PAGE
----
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The Weekend Australian - Review - - Television - Evan Wil­liams

THE death this year of Ernest Borg­nine at the age of 95 robbed Hol­ly­wood of one of its most ver­sa­tile stars. With his podgy fea­tures, stocky frame and gap-toothed grin, he may have lacked glamour, and was reg­u­larly cast in heavy roles un­til Marty made him a sur­prise ro­man­tic hero in 1955. But de­spite a ca­reer span­ning six decades and more than 80 films, there has been lit­tle on TV to re­mem­ber him by. In From Here to Eter­nity (Satur­day, 10.25pm, ABC2), one of his ear­li­est films, he plays sadis­tic Sergeant Fatso Jud­son, who gives Frank Si­na­tra a hard time in the stock­ade, but in com­pe­ti­tion with the likes of Burt Lan­caster, Deb­o­rah Kerr and Mont­gomery Clift it hardly rates as one of his lead­ing roles. Based on James Jones’s novel, Fred Zin­ne­mann’s film was nev­er­the­less a Hol­ly­wood land­mark — ahead of its time with its steamy plot, raw lan­guage and on-screen vi­o­lence, not to men­tion that love scene on the beach.

Else­where in this is­sue I re­view Cate Short­land’s new film Lore, which looks at Nazi Ger­many through the eyes of a child. For ad­mir­ers of Short­land’s film I would rec­om­mend also Mar­garethe von Trotta’s Rosenstrasse (Sun­day, 10.45pm, SBS One), one of the most re­mark­able films about the Holo­caust to come out of Ger­many. And it’s a true story. For some years the Gestapo main­tained a spe­cial de­ten­tion cen­tre in Ber­lin for Jewish men mar­ried to non-Jewish wives. Such men, pro­vided their wives didn’t di­vorce them, had a fair chance of be­ing spared de­por­ta­tion to the death camps. But in 1943 a group of wives was brave enough to picket the prison (in the Rosenstrasse) and de­mand their hus­bands’ re­lease — to which Joseph Goebbels (sur­pris­ingly) agreed. We fol­low the story of Ruth, a New York Jewish woman (Jutta Lampe), who was shel­tered as a child by a mu­si­cian, the wife of a Rosenstrasse sur­vivor. With its com­plex nar­ra­tive and in­ter­gen­er­a­tional ties link­ing past and present, there has been no more mov­ing and pow­er­ful film about the plight of the Ber­lin Jews.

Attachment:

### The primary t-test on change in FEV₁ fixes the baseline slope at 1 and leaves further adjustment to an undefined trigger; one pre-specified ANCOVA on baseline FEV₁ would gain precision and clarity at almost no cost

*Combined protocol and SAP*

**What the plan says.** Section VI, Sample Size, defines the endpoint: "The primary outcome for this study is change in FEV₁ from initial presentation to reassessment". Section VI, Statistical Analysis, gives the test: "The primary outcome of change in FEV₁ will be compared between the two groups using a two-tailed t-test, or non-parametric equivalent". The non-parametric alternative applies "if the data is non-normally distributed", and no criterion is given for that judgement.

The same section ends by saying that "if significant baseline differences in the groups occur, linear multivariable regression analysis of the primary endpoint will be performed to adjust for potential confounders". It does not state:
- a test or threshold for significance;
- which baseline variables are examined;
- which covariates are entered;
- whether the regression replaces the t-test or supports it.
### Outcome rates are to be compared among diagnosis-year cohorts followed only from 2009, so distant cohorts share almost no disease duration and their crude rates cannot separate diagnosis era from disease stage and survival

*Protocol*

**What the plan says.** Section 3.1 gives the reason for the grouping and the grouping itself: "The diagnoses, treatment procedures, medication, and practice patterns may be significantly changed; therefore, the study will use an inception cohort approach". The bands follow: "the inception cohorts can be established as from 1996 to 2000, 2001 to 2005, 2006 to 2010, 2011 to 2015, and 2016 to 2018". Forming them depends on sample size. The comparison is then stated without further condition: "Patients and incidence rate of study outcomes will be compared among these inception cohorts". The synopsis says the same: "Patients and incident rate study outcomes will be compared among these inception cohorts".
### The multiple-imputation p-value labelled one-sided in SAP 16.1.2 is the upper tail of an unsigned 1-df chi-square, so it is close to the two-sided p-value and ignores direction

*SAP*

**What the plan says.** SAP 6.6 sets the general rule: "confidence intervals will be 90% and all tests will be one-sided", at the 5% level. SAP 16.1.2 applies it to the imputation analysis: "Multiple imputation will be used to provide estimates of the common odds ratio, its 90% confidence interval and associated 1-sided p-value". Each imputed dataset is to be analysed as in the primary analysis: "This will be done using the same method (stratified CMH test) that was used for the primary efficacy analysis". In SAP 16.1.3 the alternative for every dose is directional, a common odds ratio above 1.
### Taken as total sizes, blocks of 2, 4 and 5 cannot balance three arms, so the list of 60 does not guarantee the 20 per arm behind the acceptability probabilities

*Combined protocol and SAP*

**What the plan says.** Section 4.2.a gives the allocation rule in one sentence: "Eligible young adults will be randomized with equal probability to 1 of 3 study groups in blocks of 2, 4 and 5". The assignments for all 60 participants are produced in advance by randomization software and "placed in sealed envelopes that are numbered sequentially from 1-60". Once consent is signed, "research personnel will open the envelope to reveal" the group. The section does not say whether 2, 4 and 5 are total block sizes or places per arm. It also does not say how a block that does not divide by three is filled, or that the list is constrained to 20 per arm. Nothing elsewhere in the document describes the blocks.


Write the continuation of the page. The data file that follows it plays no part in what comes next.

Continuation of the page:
In a choice be­tween Re­turn of the Seven (Sun­day, 2pm, 7Two) — Yul Bryn­ner and the mag­nif­i­cent ones save an­other Mex­i­can vil­lage — and The Re­turn of the Mus­ke­teers (Tues­day, 2pm, 7Two) — Michael York and the boys re­muster for more ad­ven­tures — I’d go for The Great Es­cape (Satur­day, 2pm, ABC1), for many the great­est of all es­cape films. An all-star cast of Al­lied POWs, whom the Ger­mans have thrown to­gether in a spe­cial es­cape-proof camp, set about dig­ging not one es­cape tun­nel but three. This won’t be any old es­cape but one so big that thou­sands of Ger­man troops will be kept away from the front while they go af­ter the fugi­tives. A break­through role for Steve McQueen and a rous­ing Elmer Bern­stein score, all ex­pertly di­rected by John Sturges. The only big star miss­ing is Ernest Borg­nine.

(M) ★★★★✩ Sun­day, 10.45pm, SBS One

(M) ★★★★✩ Satur­day, 10.25pm, ABC2

(PG) ★★★★✩ Satur­day, 2pm, ABC1

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